BOGOTA -- Former President Jimmy Carter said Tuesday that the United States and Syria are close to restoring full diplomatic ties, but he doubted Cuba's new openness means its leaders are ready to grant free speech or change their political system.
"I don't have much doubt that the present tentative plan of our government and the Syrian government is to re-establish diplomatic relations when it's propitious to do so," he told The Associated Press.
"I don't see any impediment to it. It will be an orderly process," Carter said in a telephone interview from Quito, Ecuador, at the start of a four-nation South American trip. "I wouldn't be surprised if it happens this year."
Carter said he planned to meet President Bashar Assad in Syria in early June after attending elections in Lebanon.
The United States withdrew its ambassador to Syria in 2005 after a political assassination widely blamed on Syria -- a claim Damascus denies. Washington has long objected to Syria's support for the Hezbollah and Hamas militant groups as well as its alliance with Iran.
Carter said Assad is "very eager" to restore full ties with Washington. Syria has recently expressed openness to indirect peace talks with Israel as long as they focus on a complete withdrawal from the Golan Heights, which Israel captured in the 1967 Mideast war.
Carter brokered peace between Israel and Egypt 30 years ago during his presidency and last traveled to Lebanon and Syria in December.
On Cuba, he indicated he thinks Fidel Castro -- and not brother Raul, who succeeded Fidel as president after he fell ill in 2006 -- has the last word on the communist island.
"I think Fidel is staying as aloof as he possibly can," said the 84-year-old Carter, who has long opposed the U.S. trade embargo and last visited the island in 2002.
But Fidel also "reserves the right to come forward on a particular occasion when he feels his voice might be helpful in clarifying an issue."
"And I don't think that Raul is likely at all to depart in any substantive way from the policies that he knows that Fidel endorses."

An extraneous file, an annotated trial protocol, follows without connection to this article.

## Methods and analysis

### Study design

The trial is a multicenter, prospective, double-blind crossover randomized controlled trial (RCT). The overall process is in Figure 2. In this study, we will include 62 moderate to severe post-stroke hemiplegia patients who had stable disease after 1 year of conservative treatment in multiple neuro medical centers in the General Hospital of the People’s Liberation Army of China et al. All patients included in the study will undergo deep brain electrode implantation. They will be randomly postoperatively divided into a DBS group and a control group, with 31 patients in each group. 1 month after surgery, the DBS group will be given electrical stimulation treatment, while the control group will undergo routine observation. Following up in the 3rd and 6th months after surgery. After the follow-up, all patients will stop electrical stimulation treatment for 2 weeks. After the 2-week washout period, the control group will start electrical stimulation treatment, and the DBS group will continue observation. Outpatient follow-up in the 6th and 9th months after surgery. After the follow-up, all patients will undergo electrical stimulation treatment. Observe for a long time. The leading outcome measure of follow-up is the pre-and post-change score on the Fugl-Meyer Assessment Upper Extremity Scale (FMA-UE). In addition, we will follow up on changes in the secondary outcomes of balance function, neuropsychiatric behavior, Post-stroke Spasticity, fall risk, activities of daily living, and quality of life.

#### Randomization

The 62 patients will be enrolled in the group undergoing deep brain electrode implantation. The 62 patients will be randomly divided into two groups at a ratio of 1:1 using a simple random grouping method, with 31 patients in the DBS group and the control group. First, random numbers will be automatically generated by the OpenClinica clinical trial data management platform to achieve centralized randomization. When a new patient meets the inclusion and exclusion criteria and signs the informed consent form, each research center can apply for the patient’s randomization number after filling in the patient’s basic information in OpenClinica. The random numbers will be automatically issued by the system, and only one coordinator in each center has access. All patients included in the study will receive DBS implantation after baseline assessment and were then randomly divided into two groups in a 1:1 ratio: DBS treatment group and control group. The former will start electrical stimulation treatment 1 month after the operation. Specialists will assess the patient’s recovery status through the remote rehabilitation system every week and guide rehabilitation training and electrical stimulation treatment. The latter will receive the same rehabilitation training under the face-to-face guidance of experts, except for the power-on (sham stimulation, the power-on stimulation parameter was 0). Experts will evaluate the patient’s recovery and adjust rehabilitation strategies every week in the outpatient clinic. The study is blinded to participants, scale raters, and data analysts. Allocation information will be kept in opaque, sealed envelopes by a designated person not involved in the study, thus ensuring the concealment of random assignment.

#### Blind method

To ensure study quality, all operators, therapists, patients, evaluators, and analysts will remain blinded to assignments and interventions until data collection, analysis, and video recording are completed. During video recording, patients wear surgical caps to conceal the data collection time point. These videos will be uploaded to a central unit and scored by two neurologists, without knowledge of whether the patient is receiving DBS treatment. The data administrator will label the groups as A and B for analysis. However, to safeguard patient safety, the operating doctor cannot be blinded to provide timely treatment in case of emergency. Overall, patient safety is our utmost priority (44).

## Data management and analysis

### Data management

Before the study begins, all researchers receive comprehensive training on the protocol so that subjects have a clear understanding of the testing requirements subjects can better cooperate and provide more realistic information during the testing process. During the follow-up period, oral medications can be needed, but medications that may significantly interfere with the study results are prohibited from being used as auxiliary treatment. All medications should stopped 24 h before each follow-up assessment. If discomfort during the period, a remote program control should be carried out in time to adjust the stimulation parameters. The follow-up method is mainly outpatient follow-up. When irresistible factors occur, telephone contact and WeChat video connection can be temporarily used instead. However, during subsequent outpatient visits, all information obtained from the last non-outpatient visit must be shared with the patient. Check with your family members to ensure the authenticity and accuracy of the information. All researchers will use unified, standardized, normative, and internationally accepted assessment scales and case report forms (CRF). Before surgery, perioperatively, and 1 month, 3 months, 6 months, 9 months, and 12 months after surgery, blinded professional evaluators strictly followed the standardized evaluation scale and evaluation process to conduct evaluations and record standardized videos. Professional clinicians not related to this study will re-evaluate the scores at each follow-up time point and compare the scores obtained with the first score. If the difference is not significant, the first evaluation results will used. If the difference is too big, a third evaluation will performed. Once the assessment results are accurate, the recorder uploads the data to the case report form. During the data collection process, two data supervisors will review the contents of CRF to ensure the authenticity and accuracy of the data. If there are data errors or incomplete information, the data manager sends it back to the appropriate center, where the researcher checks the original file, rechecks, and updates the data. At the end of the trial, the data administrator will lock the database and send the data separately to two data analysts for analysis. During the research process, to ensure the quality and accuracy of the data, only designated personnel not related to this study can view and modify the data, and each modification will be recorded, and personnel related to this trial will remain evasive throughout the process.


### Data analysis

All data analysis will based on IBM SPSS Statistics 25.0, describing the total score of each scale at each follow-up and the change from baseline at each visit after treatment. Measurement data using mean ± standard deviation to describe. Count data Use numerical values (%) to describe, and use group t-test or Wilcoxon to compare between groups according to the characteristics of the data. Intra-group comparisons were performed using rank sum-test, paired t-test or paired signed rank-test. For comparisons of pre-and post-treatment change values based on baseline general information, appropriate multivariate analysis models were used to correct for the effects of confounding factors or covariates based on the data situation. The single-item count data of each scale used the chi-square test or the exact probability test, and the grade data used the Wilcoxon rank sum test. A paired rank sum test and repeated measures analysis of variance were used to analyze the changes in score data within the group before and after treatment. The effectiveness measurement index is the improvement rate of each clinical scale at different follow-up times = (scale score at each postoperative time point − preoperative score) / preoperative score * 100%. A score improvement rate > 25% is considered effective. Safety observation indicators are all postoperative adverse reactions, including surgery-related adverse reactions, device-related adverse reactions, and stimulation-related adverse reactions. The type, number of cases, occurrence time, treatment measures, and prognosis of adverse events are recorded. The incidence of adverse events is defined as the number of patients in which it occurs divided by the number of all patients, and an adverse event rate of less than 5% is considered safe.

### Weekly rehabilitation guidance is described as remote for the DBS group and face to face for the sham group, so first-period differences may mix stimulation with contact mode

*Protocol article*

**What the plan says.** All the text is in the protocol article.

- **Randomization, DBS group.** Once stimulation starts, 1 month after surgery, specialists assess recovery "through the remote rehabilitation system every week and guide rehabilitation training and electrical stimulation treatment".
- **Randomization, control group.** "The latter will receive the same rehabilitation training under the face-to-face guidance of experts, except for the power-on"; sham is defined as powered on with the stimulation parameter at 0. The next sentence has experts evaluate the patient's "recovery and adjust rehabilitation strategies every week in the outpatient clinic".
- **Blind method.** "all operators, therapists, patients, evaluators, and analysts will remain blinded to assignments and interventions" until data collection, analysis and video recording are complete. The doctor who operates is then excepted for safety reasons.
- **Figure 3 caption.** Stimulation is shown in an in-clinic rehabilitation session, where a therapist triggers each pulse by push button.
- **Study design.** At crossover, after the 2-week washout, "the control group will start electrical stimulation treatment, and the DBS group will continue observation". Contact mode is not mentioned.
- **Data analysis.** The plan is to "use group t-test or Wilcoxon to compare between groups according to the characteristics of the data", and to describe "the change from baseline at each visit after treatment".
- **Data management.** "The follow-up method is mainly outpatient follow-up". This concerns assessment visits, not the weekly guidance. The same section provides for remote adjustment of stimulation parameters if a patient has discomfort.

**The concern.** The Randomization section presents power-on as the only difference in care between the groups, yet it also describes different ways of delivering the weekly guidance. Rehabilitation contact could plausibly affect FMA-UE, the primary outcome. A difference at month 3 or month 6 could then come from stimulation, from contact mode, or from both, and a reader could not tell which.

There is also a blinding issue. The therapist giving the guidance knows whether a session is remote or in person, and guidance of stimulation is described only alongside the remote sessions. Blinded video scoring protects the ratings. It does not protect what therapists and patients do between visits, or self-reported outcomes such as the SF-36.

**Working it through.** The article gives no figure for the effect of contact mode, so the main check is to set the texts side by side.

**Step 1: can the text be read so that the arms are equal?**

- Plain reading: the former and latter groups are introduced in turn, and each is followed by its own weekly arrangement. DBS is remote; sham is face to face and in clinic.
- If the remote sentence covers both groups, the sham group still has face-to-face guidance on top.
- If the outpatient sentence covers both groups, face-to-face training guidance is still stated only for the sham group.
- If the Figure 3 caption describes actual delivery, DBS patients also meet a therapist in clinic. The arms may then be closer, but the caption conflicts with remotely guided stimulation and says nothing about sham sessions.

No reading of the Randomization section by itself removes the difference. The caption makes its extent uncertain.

Fidel Castro said in a newspaper column last week that President Barack Obama "misinterpreted" April 16 remarks by brother Raul in which he said Cuba was willing to discuss "everything, everything, everything," with Washington, including human rights and political prisoners.
"I don't think (Raul) was specifically talking about abolishing Cuba's restraints on assembling and freedom of speech and changing the form of government," Carter said. "He's not talking about putting that on the table."
Carter said he had not spoken to either Castro brother or to Obama since what has been widely seen as a thaw in relations.
He said he hopes Obama, who kicked off the exchange by easing restrictions on travel and money transfers to the island by Cuban-Americans, will now be aggressive in taking advantage of any opening.
"I would like to see the United States lift all travel restrictions because that only hurts the Cuban people," Carter said.
Carter said he was exploring the possibility of bringing together the presidents of Venezuela, Colombia, Ecuador, Bolivia and Peru -- with U.S. representation -- in a forum where "sensitive issues can be discussed freely."
His foundation, The Carter Center, has been attempting, so far without success, to persuade Ecuador and Colombia to restore diplomatic ties severed after Bogota's March 1, 2008 cross-border raid to attack a rebel camp run by the Revolutionary Armed Forces of Colombia rebel group.